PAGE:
U of M engineering students to launch baseball into stratosphere from Target Field at Sept. 16 Twins game
Media Note: James Flaten, associate director of the Minnesota Space Grant Consortium and University of Minnesota assistant professor, will be available for in-person interviews about the balloon launch on Sunday morning before 9 a.m. and in the afternoon after the launch at Target Field. He can be reached on his cell phone at 651-399-2423.
Who: University of Minnesota aerospace engineering students
What: Baseball launch into the stratosphere to celebrate Aerospace and Aviation Week
When: Sunday, Sept. 16, between 12:30-1 p.m. (before start of Minnesota Twins game)
Where: Target Field, 1 Twins Way, Minneapolis
Matt Hodson, University News Service, firstname.lastname@example.org, 612-625-0552
Rhonda Zurn, College of Science and Engineering, email@example.com, 612-626-7959
24-hr number, University News Service, firstname.lastname@example.org, 612-293-0831
At the Minnesota Twins game on Sunday, Sept. 16, an official baseball will do more than clear the fence at Target Field. It will be launched 80,000 feet into the stratosphere!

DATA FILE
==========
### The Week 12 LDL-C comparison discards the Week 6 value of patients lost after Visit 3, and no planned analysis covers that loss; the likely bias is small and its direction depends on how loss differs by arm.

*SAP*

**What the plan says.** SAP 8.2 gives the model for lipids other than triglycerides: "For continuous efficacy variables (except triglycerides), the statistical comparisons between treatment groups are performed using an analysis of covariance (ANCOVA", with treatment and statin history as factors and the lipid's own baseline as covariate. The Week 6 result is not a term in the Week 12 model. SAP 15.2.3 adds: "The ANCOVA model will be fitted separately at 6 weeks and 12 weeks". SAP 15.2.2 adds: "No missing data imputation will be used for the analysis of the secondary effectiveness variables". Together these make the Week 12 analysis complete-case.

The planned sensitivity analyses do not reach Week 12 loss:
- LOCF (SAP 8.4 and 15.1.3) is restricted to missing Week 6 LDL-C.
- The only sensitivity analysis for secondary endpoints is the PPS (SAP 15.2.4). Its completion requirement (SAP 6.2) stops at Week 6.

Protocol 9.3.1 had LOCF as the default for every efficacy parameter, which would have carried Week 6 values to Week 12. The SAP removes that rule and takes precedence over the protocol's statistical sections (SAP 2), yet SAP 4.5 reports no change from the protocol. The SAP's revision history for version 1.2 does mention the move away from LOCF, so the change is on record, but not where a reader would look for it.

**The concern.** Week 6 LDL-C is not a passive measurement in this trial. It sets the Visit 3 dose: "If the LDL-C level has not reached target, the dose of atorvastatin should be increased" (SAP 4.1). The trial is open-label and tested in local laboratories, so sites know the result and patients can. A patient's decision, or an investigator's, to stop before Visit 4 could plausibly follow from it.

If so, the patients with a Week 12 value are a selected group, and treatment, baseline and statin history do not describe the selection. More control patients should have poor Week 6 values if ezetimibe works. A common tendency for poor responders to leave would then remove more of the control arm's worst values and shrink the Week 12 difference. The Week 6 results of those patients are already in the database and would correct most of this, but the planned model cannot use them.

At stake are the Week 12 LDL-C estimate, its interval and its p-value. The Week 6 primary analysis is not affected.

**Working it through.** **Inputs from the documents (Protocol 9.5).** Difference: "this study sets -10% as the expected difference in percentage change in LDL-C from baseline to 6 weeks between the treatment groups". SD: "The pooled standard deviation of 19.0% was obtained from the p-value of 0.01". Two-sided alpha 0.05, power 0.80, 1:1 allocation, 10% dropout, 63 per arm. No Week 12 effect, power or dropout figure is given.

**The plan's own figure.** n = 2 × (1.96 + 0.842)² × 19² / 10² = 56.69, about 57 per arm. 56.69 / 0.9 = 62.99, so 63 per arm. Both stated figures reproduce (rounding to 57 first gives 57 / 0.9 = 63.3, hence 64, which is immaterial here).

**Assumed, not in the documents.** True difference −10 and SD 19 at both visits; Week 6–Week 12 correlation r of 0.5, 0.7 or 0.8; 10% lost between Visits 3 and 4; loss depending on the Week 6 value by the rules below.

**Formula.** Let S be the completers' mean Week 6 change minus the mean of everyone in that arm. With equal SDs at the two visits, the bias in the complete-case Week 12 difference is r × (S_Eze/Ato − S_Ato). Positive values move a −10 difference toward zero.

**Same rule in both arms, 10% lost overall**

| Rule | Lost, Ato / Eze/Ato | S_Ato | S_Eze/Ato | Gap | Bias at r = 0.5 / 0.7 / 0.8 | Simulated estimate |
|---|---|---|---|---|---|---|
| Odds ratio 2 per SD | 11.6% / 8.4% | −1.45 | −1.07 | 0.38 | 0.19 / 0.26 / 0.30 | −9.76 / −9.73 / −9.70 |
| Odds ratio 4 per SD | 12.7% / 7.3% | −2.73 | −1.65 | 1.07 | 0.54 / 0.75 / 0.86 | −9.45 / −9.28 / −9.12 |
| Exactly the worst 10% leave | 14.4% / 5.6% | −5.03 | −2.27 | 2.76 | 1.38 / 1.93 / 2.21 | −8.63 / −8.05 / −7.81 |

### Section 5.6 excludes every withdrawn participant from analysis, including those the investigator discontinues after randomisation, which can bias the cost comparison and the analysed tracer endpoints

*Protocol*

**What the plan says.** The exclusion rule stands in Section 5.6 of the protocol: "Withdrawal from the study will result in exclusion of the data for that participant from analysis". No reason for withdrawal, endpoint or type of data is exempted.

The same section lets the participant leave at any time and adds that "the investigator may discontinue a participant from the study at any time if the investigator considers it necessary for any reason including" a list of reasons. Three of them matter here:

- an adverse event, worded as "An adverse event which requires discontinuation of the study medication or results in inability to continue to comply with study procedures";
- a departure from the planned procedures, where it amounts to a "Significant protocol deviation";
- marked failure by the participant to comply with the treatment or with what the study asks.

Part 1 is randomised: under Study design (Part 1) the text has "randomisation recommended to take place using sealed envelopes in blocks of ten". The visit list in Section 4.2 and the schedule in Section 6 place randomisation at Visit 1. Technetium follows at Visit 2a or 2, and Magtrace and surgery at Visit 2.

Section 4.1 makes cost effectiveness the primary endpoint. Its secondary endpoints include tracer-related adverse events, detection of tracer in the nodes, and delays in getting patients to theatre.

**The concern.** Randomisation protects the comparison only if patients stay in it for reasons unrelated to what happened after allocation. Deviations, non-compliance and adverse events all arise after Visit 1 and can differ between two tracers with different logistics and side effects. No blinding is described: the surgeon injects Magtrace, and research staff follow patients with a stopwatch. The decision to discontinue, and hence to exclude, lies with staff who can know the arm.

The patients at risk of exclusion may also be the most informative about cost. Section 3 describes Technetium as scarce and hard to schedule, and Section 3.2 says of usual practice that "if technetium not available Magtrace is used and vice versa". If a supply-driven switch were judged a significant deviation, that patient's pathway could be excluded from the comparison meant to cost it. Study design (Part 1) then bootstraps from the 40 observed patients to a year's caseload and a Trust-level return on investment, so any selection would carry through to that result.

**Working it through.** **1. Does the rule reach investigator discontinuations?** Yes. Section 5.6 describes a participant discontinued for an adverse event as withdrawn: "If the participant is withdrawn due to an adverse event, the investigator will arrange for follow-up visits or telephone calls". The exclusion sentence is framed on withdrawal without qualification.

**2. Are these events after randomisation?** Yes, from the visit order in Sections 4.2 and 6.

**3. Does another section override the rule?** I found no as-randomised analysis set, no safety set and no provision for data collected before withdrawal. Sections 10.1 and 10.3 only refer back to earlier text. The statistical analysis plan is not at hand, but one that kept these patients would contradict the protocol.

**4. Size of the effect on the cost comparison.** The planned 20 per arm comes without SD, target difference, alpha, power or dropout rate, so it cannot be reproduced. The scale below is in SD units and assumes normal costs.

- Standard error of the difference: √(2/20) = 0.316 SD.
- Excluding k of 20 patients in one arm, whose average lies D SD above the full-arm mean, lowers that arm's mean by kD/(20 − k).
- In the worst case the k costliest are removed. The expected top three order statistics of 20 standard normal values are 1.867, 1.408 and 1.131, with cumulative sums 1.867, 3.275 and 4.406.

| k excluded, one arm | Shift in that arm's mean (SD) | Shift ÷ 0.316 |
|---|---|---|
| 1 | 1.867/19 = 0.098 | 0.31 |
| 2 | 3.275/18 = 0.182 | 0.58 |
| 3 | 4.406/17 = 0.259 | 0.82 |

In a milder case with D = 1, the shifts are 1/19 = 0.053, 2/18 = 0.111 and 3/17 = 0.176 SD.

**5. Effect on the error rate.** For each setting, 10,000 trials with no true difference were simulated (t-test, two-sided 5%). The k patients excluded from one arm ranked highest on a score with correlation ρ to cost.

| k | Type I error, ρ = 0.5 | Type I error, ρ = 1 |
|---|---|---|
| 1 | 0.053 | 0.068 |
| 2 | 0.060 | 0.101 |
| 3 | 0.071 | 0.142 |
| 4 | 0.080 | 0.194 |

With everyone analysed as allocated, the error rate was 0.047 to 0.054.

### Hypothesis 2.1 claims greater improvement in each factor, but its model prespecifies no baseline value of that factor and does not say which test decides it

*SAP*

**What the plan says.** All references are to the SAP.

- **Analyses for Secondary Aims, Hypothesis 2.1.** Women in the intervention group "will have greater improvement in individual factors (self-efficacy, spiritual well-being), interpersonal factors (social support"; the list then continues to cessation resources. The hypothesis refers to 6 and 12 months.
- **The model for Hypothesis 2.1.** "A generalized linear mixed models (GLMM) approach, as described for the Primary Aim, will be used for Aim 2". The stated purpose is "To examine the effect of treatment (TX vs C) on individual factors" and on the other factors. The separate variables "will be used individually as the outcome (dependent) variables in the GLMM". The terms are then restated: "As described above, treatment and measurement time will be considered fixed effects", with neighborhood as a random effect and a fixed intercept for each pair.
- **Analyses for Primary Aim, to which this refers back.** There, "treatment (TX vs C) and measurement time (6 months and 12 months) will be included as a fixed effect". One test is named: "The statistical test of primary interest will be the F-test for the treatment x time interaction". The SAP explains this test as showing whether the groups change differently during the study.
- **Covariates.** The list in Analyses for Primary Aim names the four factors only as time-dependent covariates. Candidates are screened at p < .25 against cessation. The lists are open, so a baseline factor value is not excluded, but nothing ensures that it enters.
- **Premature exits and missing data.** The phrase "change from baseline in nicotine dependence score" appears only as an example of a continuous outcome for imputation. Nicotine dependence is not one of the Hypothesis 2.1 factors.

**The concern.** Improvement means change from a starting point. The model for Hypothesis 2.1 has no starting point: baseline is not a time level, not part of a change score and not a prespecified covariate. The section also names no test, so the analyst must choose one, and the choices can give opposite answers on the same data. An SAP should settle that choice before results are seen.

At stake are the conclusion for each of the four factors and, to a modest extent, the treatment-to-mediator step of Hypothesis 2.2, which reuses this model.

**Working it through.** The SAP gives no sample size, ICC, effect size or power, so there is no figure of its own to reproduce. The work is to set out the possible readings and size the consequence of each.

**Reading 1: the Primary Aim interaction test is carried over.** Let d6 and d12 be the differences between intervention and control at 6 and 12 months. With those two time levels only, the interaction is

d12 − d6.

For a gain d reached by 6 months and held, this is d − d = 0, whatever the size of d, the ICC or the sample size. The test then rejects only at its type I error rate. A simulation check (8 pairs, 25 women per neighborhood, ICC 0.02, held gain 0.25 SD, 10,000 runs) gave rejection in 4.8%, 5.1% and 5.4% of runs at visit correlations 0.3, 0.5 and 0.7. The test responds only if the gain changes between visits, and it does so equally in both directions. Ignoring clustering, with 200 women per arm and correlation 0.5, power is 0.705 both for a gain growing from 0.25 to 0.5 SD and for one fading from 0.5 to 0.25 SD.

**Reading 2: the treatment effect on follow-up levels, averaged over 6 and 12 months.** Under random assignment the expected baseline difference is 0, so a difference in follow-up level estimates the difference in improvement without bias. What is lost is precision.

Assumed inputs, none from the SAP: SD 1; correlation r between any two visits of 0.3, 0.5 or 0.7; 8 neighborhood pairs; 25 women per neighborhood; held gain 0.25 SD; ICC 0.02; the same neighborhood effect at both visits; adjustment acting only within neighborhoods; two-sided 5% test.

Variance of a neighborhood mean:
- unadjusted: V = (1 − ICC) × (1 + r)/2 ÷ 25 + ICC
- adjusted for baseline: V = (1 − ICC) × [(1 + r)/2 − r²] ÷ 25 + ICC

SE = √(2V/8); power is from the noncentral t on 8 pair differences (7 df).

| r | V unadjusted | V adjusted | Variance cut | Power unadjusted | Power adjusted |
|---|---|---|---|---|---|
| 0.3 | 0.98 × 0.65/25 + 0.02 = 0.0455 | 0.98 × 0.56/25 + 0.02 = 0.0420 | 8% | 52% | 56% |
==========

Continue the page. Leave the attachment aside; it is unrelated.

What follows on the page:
To celebrate Aerospace and Aviation Week, the Minnesota Twins organization is enlisting the help of NASA’s Minnesota Space Grant Consortium and University of Minnesota aerospace engineering students to launch a weather balloon into near space before the game.
The balloon will carry an official game ball signed by Twins sluggers Josh Willingham and Justin Morneau. The balloon will also carry a camera to record its journey and a GPS tracking system so students can find the balloon when it comes down later in the day, which is expected to be near New Richmond, Wisc.
Former astronaut and Minnesota native Bob Cabana, who currently serves director of NASA's John F. Kennedy Space Center, will be on hand for the launch.
The University of Minnesota has a long history of balloon launches from sports stadiums. World-renowned balloonists and former U of M faculty Jean and Jeanette Piccard launched manned and unmanned balloons into the stratosphere from Memorial Stadium in the 1930s. Their work help lay the groundwork for manned space flights decades later.